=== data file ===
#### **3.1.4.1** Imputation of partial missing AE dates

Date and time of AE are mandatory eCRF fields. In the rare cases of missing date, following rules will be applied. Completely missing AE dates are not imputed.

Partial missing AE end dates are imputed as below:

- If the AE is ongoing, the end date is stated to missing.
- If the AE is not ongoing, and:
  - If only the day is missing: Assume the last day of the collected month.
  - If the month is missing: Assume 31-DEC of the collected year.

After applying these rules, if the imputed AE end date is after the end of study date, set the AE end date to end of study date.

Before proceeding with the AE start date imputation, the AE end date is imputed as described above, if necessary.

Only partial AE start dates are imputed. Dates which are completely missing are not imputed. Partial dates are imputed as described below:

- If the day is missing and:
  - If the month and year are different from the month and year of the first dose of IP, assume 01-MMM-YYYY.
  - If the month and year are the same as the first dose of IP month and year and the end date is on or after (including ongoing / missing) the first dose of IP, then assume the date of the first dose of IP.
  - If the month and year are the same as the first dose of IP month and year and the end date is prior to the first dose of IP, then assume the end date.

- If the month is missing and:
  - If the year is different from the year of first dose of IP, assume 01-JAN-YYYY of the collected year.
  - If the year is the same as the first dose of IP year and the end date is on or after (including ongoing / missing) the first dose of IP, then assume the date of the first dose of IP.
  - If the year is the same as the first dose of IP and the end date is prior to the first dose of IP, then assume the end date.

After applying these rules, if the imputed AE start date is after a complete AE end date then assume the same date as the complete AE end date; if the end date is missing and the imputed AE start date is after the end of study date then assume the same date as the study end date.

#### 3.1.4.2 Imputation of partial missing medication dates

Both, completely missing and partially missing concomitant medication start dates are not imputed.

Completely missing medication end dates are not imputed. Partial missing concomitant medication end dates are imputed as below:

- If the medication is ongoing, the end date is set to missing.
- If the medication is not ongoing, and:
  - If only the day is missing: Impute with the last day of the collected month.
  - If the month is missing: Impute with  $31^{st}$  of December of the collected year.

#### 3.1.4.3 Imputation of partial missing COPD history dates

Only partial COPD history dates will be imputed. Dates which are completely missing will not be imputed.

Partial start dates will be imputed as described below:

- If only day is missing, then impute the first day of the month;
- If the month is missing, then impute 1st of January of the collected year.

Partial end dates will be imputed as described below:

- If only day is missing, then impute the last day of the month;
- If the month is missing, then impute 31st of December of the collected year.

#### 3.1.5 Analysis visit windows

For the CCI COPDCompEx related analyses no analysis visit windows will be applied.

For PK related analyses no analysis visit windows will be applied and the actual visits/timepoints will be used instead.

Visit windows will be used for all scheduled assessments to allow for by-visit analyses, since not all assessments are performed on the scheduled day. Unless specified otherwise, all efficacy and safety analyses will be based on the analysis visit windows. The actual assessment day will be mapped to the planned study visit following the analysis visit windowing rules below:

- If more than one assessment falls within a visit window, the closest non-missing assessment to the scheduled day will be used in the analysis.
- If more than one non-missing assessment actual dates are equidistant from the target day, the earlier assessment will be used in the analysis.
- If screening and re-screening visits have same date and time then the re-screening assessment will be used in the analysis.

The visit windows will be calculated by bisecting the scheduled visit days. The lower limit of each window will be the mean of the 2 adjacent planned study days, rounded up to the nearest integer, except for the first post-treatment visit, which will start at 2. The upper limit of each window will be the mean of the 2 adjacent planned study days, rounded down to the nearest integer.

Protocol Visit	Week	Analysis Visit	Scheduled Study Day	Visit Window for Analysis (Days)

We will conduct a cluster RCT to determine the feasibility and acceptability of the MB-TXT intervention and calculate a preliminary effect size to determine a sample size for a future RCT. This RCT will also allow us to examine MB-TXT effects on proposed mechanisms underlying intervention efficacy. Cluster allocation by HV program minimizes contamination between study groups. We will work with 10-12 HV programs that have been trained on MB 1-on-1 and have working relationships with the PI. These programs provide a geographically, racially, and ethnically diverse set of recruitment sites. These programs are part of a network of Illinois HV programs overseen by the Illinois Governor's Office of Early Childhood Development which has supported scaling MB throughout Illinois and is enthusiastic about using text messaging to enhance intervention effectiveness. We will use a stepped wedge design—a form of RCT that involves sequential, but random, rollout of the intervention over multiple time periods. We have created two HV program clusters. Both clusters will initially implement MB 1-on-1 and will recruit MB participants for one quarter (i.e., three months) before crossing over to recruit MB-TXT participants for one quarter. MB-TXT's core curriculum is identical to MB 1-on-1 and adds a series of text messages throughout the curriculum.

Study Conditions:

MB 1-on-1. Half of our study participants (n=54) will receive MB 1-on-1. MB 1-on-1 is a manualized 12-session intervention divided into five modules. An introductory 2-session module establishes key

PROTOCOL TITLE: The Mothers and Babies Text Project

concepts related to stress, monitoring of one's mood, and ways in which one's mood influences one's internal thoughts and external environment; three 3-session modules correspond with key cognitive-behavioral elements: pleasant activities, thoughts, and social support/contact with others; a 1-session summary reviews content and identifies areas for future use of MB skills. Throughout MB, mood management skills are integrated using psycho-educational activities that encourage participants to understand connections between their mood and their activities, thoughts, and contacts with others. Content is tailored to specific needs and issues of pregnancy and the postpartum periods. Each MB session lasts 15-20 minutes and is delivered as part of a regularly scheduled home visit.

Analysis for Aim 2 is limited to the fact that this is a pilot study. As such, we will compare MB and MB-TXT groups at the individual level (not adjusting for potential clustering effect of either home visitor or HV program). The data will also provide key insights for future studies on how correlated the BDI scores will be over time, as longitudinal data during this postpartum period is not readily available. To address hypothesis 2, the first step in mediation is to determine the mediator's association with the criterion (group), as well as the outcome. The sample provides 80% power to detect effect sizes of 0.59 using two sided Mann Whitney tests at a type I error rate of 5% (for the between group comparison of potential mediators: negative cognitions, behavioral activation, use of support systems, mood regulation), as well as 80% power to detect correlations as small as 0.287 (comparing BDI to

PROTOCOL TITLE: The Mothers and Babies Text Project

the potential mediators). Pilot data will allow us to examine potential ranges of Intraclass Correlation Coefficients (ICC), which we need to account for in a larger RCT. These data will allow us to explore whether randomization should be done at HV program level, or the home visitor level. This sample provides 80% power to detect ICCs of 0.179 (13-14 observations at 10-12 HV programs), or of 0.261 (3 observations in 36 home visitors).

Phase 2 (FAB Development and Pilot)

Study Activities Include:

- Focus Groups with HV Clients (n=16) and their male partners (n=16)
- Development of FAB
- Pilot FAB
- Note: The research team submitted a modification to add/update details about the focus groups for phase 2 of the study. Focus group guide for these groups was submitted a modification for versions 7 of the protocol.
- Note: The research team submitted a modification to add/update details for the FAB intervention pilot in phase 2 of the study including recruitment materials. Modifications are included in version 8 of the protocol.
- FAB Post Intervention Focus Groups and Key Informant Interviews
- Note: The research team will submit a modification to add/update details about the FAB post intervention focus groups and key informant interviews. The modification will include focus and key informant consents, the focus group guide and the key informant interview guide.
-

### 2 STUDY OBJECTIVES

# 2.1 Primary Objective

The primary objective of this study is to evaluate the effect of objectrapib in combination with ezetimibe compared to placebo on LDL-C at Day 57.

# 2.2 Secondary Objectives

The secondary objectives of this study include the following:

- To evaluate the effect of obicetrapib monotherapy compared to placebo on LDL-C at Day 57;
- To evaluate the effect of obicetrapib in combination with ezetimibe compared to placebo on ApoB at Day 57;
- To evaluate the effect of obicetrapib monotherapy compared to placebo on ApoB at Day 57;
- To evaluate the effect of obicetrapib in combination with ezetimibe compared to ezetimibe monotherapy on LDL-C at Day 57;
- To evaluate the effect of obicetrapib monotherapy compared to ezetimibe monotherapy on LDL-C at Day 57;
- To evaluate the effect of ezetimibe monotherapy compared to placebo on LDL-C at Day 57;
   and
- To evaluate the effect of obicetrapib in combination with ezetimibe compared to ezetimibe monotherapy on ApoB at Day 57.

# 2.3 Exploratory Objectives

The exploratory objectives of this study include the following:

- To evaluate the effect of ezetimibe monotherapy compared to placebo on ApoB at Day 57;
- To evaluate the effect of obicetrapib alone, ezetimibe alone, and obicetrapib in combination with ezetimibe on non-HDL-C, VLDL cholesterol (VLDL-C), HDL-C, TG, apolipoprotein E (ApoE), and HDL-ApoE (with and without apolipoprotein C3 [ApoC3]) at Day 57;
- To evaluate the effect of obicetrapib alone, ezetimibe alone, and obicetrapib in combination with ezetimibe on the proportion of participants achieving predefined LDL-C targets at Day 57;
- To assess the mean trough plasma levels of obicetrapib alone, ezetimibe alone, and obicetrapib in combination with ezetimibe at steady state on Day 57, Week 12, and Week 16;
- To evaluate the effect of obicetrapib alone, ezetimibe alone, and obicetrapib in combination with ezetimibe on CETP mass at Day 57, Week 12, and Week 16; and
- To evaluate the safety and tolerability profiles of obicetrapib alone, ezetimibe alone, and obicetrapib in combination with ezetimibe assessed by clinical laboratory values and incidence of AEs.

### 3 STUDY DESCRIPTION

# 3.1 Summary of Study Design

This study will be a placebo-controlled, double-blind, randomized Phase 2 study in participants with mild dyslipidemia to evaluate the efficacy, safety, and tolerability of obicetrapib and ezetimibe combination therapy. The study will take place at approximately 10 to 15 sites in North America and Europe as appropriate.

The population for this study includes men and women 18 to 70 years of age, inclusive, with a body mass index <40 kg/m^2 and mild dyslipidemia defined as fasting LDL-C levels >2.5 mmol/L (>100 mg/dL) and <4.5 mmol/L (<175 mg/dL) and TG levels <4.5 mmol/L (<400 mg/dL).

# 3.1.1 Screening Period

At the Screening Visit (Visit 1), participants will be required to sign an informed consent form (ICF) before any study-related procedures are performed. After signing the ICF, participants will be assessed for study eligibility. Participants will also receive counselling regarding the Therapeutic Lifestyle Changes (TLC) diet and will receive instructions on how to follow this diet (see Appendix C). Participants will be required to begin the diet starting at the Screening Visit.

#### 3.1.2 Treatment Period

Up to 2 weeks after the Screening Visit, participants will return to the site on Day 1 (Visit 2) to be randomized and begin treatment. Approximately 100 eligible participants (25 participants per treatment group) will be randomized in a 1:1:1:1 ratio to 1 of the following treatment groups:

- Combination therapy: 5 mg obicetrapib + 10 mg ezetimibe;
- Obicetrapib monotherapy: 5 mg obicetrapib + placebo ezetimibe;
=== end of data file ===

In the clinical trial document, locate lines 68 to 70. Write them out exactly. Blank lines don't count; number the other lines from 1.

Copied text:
- To evaluate the effect of obicetrapib in combination with ezetimibe compared to placebo on ApoB at Day 57;
- To evaluate the effect of obicetrapib monotherapy compared to placebo on ApoB at Day 57;
- To evaluate the effect of obicetrapib in combination with ezetimibe compared to ezetimibe monotherapy on LDL-C at Day 57;